The 10 group members of “Kuruperdair LoGIC Project CRF Group # 02 were soon informed about the saline tolerant white fish variety (rui, catla, mrigal, mirror carp, bata etc.) which is comparatively a strong type of fish with high tolerance towards increased water current during floods. Through training these women also learnt how to make the sides of the ponds and fishnets higher to make it climate adaptive during flood water intrusion.
“The direct support to pursue climate-adaptive brackishwater fish polyculture has given us immediate income benefits. Together as a group we raised 200 Kg of Ruhi fish to sell at the market and got a profit worth BDT 55,000 in just 6 months. To expand our business, we further invested BDT 1,50,000 for the second round of cultivation and still could make savings from the first round in our bank accounts,” says group leader of Kuruperdair LoGIC Project CRF Group # 02, Showpna Rani Bachar. This savings money was further used for their family expenses, better health and children’s education.
LoGIC also established a co-financing mechanism for these women through which they each contributed USD 58 (approx. BDT 5,000) from their personal funds to ensure strong community and beneficiary ownership for long-term sustainability. The group is further working together to develop a year-round climate adaptive business plan to utilise the profits from their business most effectively.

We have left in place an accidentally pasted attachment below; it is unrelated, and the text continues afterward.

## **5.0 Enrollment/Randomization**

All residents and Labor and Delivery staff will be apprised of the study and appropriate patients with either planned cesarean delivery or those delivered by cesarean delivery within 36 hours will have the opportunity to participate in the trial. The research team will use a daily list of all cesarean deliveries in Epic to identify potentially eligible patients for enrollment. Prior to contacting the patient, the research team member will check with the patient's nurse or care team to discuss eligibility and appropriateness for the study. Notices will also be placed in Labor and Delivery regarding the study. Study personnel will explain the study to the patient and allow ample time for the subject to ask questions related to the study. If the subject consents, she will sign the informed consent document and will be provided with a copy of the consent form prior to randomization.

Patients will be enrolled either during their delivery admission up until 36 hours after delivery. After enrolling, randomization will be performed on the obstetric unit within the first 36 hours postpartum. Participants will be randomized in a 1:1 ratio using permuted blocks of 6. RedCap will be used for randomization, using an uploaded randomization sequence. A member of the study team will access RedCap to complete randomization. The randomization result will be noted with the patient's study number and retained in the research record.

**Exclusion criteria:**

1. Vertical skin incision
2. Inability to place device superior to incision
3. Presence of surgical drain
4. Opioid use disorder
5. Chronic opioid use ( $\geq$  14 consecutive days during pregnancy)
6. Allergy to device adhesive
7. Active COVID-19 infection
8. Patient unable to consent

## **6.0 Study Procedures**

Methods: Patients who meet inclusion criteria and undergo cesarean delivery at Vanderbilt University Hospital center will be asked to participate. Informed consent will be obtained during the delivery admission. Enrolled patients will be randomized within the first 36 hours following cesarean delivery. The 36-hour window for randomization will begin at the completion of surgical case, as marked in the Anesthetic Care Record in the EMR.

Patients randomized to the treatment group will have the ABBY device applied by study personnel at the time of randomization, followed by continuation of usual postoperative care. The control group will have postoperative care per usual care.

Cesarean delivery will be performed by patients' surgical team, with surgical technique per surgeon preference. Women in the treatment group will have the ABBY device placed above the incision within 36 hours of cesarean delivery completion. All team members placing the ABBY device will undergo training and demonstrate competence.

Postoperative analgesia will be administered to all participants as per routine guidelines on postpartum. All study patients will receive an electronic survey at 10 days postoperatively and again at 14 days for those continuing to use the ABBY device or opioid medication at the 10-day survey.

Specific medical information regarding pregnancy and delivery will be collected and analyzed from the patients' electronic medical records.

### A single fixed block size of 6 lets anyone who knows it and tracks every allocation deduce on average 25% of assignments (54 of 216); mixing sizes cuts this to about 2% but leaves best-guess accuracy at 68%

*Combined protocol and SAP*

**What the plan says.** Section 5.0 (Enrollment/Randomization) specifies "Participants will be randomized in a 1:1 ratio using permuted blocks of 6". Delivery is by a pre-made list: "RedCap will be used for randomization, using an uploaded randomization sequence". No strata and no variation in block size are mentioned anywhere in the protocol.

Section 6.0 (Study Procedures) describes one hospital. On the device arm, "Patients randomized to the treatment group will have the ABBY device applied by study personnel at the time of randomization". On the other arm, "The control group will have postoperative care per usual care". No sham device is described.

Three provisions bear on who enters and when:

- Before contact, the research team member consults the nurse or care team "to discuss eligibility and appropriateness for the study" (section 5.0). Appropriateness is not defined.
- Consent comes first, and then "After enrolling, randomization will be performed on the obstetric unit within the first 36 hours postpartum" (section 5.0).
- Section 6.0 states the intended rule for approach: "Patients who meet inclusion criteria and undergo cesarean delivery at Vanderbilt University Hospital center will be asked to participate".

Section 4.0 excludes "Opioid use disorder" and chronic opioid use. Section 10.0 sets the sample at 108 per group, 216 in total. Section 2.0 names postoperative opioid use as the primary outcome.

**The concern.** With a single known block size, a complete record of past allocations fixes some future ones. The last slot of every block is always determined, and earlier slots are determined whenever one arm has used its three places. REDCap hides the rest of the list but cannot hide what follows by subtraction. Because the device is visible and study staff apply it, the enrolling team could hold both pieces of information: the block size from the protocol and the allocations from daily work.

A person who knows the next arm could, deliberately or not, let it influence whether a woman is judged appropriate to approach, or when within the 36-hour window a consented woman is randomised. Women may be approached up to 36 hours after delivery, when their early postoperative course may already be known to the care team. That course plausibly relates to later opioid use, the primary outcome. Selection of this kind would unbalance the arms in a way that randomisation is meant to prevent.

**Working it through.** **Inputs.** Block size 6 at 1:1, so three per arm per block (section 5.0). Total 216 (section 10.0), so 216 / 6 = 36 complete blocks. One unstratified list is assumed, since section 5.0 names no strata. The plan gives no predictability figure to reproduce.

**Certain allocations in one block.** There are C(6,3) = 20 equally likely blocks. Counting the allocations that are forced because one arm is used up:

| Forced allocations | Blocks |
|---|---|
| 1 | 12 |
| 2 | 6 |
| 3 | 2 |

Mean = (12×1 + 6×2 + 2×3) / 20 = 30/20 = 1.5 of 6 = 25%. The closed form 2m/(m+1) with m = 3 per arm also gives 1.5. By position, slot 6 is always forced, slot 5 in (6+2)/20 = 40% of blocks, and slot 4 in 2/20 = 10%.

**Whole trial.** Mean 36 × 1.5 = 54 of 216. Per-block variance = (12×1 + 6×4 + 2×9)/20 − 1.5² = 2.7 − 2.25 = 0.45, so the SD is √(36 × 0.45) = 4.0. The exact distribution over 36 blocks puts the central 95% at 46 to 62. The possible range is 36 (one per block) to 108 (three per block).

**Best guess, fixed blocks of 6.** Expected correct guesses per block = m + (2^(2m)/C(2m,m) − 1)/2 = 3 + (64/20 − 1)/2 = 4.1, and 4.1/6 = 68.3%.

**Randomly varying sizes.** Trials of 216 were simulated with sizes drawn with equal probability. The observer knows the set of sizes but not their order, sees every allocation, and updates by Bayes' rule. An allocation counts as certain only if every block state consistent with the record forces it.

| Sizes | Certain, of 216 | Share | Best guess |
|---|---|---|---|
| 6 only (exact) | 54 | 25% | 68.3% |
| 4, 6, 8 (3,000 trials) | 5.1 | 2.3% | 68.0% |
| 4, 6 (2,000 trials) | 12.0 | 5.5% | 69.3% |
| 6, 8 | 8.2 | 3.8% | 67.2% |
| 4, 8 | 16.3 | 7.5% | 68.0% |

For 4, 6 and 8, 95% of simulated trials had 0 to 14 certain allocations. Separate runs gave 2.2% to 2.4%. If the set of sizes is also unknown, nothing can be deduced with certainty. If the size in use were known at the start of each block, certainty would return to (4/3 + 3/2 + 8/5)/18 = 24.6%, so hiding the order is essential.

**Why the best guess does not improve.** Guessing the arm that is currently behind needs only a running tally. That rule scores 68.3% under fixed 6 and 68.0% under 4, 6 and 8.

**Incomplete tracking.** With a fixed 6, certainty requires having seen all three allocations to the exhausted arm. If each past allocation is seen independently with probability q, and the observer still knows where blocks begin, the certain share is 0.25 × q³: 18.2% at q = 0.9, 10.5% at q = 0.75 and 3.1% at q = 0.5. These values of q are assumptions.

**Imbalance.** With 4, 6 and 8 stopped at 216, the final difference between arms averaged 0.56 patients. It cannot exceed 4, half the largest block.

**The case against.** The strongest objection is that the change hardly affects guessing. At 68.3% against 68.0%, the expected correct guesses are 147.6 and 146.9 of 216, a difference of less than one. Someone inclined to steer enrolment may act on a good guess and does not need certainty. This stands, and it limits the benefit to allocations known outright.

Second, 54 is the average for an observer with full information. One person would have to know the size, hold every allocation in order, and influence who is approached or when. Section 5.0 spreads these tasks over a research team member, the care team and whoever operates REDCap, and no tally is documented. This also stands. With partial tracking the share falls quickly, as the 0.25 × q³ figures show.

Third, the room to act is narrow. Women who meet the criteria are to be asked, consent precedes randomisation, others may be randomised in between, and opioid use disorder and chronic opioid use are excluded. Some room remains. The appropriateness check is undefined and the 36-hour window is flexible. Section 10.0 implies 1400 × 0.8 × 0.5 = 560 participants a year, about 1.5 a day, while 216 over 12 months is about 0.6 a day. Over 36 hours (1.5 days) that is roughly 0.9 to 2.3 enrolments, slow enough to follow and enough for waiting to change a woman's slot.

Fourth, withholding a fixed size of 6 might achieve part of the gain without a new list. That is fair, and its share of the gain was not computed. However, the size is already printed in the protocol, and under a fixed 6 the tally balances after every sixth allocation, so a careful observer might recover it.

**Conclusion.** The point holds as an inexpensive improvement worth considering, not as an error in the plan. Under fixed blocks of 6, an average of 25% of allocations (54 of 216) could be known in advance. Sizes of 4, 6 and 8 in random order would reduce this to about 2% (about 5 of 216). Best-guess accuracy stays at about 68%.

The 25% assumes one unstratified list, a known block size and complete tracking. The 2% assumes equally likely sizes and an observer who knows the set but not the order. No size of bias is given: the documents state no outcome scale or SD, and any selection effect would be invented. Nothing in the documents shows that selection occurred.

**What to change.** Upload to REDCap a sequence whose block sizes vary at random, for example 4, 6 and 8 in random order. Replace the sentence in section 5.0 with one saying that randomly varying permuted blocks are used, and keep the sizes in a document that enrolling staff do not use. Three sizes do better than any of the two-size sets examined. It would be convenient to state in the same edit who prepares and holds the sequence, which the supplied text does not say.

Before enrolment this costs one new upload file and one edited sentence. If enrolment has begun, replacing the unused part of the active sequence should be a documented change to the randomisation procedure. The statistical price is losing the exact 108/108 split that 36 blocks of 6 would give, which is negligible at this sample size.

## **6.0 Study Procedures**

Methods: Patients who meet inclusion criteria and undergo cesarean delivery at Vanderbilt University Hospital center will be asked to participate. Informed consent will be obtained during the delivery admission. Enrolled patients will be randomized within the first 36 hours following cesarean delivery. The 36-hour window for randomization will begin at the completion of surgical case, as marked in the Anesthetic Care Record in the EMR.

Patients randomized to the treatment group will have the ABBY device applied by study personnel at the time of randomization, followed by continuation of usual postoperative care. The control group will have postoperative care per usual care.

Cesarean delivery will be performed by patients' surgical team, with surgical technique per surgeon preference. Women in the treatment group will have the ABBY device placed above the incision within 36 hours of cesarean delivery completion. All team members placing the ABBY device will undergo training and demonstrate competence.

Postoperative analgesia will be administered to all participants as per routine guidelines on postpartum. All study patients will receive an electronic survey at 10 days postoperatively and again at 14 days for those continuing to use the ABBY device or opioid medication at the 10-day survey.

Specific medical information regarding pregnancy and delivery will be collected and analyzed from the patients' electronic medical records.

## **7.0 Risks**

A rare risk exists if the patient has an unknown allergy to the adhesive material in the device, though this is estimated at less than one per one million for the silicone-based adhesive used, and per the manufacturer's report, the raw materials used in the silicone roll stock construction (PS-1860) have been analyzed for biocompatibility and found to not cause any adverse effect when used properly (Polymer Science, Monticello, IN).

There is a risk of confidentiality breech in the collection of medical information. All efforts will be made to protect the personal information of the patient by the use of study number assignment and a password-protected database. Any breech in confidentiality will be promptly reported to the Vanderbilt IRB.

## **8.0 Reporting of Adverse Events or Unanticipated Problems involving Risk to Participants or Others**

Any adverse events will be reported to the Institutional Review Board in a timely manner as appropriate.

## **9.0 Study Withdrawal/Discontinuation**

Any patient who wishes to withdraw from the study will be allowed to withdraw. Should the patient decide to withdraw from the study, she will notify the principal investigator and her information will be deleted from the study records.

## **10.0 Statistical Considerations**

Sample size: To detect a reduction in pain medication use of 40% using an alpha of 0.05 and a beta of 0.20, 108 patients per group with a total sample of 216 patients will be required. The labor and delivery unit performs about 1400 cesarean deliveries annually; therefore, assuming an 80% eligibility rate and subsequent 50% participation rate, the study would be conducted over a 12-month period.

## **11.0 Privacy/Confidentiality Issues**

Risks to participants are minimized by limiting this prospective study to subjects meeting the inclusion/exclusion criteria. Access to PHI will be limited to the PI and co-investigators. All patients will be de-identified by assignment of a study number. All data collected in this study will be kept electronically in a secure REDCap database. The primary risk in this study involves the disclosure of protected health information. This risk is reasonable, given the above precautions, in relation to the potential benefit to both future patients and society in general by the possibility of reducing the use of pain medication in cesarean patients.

This was a massive step for the group and the bigger community in very many ways. This is the group’s first step towards breaking out of the vicious cycle of poverty and climate change which always pushed them behind to start from scratch. They are now confident as they progress towards developing climate adaptation. Engaging themselves with such businesses have earned them social recognition and highlighted their empowerment and successes within the community. This also has a broader positive social impact as other women from the community learn from this knowledge of climate adaptive businesses.
“We do not feel alone and scared anymore. We are part of a bigger network now, and we have our own comrades to support us to cope with the climate adversities,” says Koruna Bala.
Achieving the SDGs by 2030 will depend on ensuring that sustainable development begins at the local level. LoGIC seeks to instil the SDGs’ values among communities left behind and assist them in overcoming climate vulnerability by sowing the seeds of resilience among Bangladesh’s most climate-vulnerable demographic.